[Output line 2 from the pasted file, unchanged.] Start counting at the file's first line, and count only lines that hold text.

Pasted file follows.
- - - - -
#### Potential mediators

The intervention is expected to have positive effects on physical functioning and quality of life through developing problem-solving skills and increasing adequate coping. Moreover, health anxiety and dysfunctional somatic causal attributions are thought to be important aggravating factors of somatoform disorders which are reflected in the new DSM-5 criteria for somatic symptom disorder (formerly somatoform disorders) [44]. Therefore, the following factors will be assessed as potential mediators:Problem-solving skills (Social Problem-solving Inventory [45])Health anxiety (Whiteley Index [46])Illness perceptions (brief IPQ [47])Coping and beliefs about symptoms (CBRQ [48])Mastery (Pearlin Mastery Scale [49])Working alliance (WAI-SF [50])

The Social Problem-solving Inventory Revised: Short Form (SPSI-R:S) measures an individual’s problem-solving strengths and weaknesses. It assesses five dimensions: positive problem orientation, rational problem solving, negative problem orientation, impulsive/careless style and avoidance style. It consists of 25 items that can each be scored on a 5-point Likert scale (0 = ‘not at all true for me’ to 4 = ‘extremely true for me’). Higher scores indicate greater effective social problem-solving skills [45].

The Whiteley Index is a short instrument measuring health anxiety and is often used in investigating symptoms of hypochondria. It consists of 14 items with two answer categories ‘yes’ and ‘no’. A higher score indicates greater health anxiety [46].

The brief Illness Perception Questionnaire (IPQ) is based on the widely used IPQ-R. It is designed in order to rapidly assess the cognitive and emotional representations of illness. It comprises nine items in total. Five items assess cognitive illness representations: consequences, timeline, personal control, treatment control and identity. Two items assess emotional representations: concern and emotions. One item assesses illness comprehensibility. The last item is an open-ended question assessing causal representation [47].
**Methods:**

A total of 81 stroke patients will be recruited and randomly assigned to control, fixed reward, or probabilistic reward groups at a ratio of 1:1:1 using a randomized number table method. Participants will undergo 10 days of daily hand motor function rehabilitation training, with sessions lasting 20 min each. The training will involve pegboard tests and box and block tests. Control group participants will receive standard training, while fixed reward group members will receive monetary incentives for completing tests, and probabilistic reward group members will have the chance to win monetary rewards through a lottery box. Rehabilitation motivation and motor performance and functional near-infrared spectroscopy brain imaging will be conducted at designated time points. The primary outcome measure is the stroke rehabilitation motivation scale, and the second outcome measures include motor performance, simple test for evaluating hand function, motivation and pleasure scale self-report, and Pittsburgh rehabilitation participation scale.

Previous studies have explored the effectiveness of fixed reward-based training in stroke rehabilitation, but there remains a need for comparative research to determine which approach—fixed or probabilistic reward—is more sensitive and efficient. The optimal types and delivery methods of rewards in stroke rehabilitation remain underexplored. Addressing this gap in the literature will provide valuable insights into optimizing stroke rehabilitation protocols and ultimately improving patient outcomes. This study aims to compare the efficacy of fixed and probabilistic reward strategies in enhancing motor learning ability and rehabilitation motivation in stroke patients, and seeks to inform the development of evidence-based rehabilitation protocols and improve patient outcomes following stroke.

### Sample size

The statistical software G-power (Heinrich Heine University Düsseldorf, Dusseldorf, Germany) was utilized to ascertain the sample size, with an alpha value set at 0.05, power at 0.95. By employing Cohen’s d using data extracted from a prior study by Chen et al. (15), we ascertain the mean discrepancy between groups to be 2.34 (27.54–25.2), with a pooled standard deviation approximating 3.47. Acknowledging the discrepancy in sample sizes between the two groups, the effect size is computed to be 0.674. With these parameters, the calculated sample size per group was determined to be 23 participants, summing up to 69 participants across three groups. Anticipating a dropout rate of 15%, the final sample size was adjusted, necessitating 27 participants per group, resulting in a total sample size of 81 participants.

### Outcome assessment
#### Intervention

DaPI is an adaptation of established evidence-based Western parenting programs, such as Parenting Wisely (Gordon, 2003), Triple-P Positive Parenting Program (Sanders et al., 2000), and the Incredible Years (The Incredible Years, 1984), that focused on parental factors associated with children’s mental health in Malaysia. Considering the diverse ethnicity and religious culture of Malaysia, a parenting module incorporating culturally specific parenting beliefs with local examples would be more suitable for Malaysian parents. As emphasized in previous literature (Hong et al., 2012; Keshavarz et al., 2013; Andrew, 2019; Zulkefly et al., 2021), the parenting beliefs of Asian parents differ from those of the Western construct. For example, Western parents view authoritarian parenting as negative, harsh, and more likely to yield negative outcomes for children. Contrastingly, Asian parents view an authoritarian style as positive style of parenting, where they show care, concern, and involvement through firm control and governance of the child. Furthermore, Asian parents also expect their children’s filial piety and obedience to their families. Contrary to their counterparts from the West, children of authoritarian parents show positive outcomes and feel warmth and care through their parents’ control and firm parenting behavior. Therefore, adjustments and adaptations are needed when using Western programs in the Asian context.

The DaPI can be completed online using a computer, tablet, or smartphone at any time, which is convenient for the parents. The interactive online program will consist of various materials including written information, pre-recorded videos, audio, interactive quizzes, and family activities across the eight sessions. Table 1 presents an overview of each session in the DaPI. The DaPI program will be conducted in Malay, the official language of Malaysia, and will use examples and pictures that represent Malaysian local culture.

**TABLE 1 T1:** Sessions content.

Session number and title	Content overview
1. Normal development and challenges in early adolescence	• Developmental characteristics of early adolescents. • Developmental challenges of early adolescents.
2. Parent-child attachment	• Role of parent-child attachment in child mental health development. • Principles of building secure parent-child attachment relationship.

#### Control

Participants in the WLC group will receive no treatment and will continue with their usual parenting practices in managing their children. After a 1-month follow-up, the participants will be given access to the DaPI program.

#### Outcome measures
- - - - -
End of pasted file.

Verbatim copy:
The intervention is expected to have positive effects on physical functioning and quality of life through developing problem-solving skills and increasing adequate coping. Moreover, health anxiety and dysfunctional somatic causal attributions are thought to be important aggravating factors of somatoform disorders which are reflected in the new DSM-5 criteria for somatic symptom disorder (formerly somatoform disorders) [44]. Therefore, the following factors will be assessed as potential mediators:Problem-solving skills (Social Problem-solving Inventory [45])Health anxiety (Whiteley Index [46])Illness perceptions (brief IPQ [47])Coping and beliefs about symptoms (CBRQ [48])Mastery (Pearlin Mastery Scale [49])Working alliance (WAI-SF [50])